This treatment of the Midwest as a cultureless nether zone was supported and given scholarly veneer by the leading intellectuals of the New Negro movement. In his essay “The New Frontage on American Life,” published in The New Negro alongside Matheus’ story, the prominent sociologist and editor Charles Johnson presents a thesis of industrial determinism to explain the nature of individual cities and their inhabitants. The locally predominant kind of labor, Johnson suggests, will “determine not only [cities’] respective characters, but the type of person they attract and hold.” Detroit was archetypal of this proposition because work in an automobile plant was of such technical intricacy that, “like the army intelligence tests,” the nature of the work itself “sift[ed] out the heavy-handed worked” better suited to “unskilled” labor in a steel mill in Pittsburgh. This pre-sifting of working-class migrants accounted for the variations between Black populations across different cities: “the furious striving after commercial glory in Chicago, and the chasing of the will-o’-the-wisp of culture in New York; the objective of an unshakable berth in a skilled job at $10 a day in Detroit, and a near future of benign comfort in Philadelphia.” Only in Harlem was a “diversity of employment” available to Black migrants. This befitted the “restlessness” of the Harlem migrant, for whom the “dull arduous routine” of a Black worker’s job in another city simply would not do. Harlem was the only place that could stimulate such active minds.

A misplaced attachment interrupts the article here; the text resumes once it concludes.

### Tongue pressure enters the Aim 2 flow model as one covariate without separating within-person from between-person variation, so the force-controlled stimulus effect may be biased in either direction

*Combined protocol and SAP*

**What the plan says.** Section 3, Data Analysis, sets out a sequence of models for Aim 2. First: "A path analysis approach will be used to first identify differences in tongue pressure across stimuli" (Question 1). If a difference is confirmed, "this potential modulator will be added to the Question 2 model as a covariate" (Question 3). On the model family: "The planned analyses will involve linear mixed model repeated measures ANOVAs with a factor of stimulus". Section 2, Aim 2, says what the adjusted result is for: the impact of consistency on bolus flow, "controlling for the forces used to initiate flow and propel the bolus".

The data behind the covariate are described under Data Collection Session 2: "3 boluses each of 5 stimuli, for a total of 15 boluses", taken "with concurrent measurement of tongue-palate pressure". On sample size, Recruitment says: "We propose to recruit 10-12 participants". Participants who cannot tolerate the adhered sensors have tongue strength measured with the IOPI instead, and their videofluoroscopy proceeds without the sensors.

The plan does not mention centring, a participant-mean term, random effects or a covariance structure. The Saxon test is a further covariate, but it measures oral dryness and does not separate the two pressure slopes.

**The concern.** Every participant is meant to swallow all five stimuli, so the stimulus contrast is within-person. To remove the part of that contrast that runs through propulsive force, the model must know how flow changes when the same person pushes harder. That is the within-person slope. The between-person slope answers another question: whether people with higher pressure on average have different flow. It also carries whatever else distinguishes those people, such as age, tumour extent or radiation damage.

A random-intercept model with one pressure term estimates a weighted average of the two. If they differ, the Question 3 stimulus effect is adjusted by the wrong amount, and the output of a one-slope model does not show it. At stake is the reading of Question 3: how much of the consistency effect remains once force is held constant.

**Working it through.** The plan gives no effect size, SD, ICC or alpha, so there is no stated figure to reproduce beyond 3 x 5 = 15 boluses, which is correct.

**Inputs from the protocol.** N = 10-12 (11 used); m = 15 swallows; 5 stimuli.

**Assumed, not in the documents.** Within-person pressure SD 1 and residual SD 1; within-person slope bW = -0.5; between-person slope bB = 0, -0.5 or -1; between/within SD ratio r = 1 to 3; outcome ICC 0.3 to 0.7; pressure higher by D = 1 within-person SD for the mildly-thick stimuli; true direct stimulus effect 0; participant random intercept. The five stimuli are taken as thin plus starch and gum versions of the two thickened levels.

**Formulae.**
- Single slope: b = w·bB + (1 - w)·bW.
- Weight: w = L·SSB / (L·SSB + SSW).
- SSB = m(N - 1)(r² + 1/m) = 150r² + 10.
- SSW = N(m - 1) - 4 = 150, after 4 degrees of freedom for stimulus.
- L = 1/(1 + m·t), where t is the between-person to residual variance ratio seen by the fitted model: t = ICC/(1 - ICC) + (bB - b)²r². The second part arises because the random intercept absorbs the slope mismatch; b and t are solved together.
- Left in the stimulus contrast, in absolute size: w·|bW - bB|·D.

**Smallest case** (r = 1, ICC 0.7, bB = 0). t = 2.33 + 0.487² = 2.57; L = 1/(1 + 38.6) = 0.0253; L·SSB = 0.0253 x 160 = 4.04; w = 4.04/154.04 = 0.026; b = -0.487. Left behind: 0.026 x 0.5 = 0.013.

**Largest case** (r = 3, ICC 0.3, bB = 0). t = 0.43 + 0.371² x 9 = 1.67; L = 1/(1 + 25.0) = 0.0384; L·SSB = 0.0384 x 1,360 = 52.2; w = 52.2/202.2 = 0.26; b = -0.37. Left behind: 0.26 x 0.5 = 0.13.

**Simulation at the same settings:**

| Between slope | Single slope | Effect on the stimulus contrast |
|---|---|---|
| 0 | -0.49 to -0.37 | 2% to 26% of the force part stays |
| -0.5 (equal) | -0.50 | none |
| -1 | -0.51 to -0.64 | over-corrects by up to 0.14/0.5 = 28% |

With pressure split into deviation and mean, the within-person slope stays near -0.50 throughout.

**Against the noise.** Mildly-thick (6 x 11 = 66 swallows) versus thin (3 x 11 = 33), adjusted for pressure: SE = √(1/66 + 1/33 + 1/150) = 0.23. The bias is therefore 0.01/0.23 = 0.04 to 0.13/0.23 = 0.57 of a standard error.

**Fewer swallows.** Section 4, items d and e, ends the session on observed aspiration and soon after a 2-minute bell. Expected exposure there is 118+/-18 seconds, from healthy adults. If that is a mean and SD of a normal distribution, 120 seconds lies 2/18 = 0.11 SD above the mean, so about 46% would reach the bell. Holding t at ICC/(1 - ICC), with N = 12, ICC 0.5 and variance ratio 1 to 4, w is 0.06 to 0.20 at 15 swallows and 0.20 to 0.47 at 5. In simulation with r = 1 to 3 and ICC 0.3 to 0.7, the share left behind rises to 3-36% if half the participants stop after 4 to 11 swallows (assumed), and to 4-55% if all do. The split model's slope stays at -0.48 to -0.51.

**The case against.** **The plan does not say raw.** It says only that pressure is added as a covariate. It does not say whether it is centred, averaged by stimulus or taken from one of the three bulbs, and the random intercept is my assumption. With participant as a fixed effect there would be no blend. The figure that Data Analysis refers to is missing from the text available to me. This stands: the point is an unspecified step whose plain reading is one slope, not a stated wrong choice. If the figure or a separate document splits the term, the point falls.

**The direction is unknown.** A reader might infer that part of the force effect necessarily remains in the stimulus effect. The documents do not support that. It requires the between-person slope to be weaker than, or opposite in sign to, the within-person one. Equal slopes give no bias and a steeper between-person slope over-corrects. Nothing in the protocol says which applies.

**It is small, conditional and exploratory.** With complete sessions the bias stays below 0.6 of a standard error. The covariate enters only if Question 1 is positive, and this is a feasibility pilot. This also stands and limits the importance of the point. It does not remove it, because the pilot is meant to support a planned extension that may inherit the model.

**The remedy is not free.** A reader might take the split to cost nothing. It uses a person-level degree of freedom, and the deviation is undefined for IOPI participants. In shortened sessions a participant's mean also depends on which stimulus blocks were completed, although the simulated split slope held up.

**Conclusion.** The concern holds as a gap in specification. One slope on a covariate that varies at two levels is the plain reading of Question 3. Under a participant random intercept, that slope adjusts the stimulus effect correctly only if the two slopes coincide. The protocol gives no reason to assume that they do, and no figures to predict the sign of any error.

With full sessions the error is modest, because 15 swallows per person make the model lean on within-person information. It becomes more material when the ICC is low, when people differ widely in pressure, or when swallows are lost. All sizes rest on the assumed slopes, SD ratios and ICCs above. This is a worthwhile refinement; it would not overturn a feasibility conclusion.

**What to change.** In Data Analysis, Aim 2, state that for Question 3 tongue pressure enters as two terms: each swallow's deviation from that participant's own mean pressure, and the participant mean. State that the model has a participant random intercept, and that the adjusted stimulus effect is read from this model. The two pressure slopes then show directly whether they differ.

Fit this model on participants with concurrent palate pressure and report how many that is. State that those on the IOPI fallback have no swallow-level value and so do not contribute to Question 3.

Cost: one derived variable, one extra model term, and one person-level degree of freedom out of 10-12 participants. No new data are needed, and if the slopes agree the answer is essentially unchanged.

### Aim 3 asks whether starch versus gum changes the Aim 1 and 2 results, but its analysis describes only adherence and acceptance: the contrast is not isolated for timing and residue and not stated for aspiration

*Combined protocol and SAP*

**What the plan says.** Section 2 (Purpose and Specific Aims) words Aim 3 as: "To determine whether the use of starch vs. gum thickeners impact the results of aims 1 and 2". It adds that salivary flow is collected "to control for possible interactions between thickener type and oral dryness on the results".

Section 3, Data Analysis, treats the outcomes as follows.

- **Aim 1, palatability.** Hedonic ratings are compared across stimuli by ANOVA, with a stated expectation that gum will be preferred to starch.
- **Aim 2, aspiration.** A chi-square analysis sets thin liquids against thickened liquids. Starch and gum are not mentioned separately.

James Weldon Johnson (no relation to Charles) condemned the Midwest and its Black population even more thoroughly than his namesake, sharpening the contrast with Harlem. J. W. Johnson was Executive Secretary of the National Association for the Advancement of Colored People, and therefore an extremely influential voice in the national civil rights conversation, when his social history of Harlem entitled Black Manhattan was released in 1930. In the book, industrial workers in Midwestern factories are presented not only as naïve, submissive gang laborers, but ignorant too. The author’s reasoning here resembles Charles Johnson’s deterministic thesis, except that a migrant’s destination is preordained by their place of origin and cultural preferences rather than their industrial skillset. During and immediately after World War One, when European migration all but ceased while industrial production surged, Black immigrants came north by the trainload to fill empty spots on assembly lines. According to Johnson, at that time, “industry was in no position to be fastidious; it was glad to take what it could get,” even though “many who came were ignorant, inefficient, and worthless” and “there was also a proportion of downright criminals.” New York, he argues, was able to effectively assimilate its immigrant Southerners, in large part because the city’s cultural reputation attracted a better sort of migrant from the coastal cities of Virginia and the Carolinas. The manufacturing cities of the Midwest, by contrast, “received migrants from the cotton-raising regions of the lower Mississippi Valley, from the rural, even the backwoods, districts, Negroes who were unused to city life or anything bearing a resemblance to modern industry.” Johnson presents this distinction clearly: “[a] thousand Negroes from Mississippi brought up and put to work in a Pittsburgh plant will for a long time remain a thousand Negroes from Mississippi,” but Harlem-bound migrants would “astonishingly soon […] become New Yorkers.” In this formulation, Harlem itself exercises powers of acculturation, enriching and emboldening its fortunate inhabitants, while Pittsburgh stands in for the Midwestern manufacturing cities that only drained migrants of their value as laborers. Harlem had integrated citizens–Pittsburgh had unfortunate denizens.